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Growing fresh produce and a lifetime love for healthy eating

There’s nothing quite like the taste – or the joy – of munching on a just-picked vegetable you grew yourself.


These healthy bites provide more than flavor: they serve as the fuel that powers our bodies and provides the essential nutrients, vitamins, minerals, and energy needed for growth and development. Yet for something so essential, fewer than 1 in 10 children and adults eat the recommended daily amount of vegetables.


One Cool Earth is working to change that, with an initiative that connects students to their food, right at school.


The local nonprofit has started school gardens throughout SLO County, with an expansion planned to 42 schools. In these engaging school gardens, students can participate in weekly hands-on, science-linked nutrition education. Students are involved in every part of the growing process, from planting and tending the garden to harvesting, preparing and eating the fruits and vegetables they grow.


Harvested produce is then front and center in cooking lessons and tastings available to the entire school. The team even offers Family Cooking Nights, where families take home a cooking kit with ingredients from the garden, then follow alongside a virtual cooking class from their home kitchen.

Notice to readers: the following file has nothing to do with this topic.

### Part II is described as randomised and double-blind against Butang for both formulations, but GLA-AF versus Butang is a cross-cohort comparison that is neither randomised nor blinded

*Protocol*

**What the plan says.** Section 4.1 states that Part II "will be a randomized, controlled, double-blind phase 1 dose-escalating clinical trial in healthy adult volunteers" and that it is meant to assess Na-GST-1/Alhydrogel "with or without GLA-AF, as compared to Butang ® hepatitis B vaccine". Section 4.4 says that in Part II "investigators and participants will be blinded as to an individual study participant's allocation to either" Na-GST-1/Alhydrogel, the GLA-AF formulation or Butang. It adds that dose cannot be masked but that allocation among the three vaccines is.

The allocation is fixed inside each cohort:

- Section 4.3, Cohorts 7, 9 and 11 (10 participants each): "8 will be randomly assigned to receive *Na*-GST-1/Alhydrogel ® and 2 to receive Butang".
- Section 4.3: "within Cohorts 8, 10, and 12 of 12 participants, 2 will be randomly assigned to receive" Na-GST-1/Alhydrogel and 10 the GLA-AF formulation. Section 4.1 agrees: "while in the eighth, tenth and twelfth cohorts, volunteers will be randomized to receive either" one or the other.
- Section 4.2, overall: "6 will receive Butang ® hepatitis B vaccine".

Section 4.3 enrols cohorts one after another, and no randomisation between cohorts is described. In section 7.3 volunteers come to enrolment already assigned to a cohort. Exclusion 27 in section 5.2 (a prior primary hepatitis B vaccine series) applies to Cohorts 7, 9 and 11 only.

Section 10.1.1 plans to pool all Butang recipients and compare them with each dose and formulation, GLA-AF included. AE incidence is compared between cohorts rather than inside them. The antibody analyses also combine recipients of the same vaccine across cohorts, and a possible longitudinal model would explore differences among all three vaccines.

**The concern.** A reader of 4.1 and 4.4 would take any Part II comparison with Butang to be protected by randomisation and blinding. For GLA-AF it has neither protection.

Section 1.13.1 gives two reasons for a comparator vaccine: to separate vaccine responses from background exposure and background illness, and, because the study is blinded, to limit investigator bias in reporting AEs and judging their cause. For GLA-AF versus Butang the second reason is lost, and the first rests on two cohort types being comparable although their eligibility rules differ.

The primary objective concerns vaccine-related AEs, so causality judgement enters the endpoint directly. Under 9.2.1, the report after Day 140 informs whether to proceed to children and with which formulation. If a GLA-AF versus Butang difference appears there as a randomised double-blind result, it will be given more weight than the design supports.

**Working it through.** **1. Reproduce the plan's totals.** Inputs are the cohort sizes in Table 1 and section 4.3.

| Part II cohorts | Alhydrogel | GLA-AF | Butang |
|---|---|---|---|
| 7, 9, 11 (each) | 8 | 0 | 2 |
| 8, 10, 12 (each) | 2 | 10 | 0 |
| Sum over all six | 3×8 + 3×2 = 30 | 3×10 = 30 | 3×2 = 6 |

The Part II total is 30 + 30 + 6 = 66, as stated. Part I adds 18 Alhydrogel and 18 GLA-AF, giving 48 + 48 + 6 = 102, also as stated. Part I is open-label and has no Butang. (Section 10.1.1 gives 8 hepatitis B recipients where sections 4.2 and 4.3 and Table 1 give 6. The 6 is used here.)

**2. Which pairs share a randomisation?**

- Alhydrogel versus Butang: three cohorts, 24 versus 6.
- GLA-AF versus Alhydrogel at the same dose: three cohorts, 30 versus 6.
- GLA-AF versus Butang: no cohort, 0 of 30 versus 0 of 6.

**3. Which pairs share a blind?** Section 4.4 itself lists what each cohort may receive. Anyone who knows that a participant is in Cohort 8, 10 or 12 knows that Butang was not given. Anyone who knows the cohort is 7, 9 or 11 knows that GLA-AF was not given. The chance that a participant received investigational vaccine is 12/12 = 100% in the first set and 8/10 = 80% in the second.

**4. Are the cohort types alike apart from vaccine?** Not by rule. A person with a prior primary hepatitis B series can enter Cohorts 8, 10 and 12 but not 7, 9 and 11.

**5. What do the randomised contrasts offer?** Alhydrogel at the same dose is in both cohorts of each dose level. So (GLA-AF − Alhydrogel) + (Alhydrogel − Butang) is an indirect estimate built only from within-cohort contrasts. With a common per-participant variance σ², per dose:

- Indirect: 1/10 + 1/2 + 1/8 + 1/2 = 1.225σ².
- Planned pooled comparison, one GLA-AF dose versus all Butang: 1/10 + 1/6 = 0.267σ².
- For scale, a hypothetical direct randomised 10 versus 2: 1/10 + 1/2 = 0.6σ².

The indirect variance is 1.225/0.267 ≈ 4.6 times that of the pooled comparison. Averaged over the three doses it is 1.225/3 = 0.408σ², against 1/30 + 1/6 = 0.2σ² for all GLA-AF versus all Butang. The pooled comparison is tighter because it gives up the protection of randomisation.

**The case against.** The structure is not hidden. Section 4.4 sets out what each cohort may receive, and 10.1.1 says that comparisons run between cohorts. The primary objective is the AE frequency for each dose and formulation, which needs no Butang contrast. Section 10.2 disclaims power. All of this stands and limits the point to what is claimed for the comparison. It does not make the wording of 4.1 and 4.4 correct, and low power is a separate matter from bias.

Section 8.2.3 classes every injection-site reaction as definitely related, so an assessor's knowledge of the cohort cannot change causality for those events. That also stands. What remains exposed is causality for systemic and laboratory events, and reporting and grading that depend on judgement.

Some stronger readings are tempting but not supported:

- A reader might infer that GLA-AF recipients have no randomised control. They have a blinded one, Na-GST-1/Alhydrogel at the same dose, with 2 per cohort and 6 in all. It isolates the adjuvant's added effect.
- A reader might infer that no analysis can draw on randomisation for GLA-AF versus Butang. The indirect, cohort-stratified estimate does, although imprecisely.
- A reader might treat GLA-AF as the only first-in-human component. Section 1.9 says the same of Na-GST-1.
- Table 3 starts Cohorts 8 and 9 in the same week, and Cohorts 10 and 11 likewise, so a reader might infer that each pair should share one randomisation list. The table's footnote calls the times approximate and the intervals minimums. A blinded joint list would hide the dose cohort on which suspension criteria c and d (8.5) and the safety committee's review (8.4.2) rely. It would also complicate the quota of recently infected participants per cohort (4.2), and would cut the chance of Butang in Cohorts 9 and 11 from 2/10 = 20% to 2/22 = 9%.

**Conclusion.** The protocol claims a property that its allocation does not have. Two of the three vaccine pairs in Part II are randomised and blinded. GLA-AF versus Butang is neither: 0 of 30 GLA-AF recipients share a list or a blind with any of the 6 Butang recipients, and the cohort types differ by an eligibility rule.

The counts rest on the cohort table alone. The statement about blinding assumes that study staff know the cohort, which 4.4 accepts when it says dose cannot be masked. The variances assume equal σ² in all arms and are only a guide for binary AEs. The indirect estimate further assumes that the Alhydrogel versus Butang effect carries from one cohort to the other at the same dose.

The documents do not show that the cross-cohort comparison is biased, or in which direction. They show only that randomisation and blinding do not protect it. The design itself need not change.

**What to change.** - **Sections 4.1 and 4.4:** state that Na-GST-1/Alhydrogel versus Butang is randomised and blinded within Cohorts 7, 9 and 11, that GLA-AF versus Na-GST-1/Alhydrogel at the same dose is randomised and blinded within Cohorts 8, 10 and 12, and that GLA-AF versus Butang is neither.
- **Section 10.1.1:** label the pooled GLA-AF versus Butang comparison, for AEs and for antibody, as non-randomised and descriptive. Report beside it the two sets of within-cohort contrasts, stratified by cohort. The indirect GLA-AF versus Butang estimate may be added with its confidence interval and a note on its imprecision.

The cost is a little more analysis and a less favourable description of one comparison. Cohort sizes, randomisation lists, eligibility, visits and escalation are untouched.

The group’s mission is to create school gardens that grow happy, healthy, and smart youth – with the goal of making school gardens as ubiquitous and indispensable as libraries, sports fields and computer labs.


They’ve also partnered with the SLO Food Bank to incorporate information about CalFresh benefits to students and families at schools where the average student population is 52% low-income and 18% at risk of diet-related disease. The two organizations also work together to host after school farmers' markets and food pantries in the garden.


To learn more about One Cool Earth and their projects promoting health in SLO County, visit www.onecoolearth.org or follow them at www.facebook.com/OneCoolEarth.

Support for this program was provided by the County of San Luis Obispo Public Health’s American Rescue Plan Act (ARPA) funding, which aims to address critical community health improvement needs and reduce health disparities.

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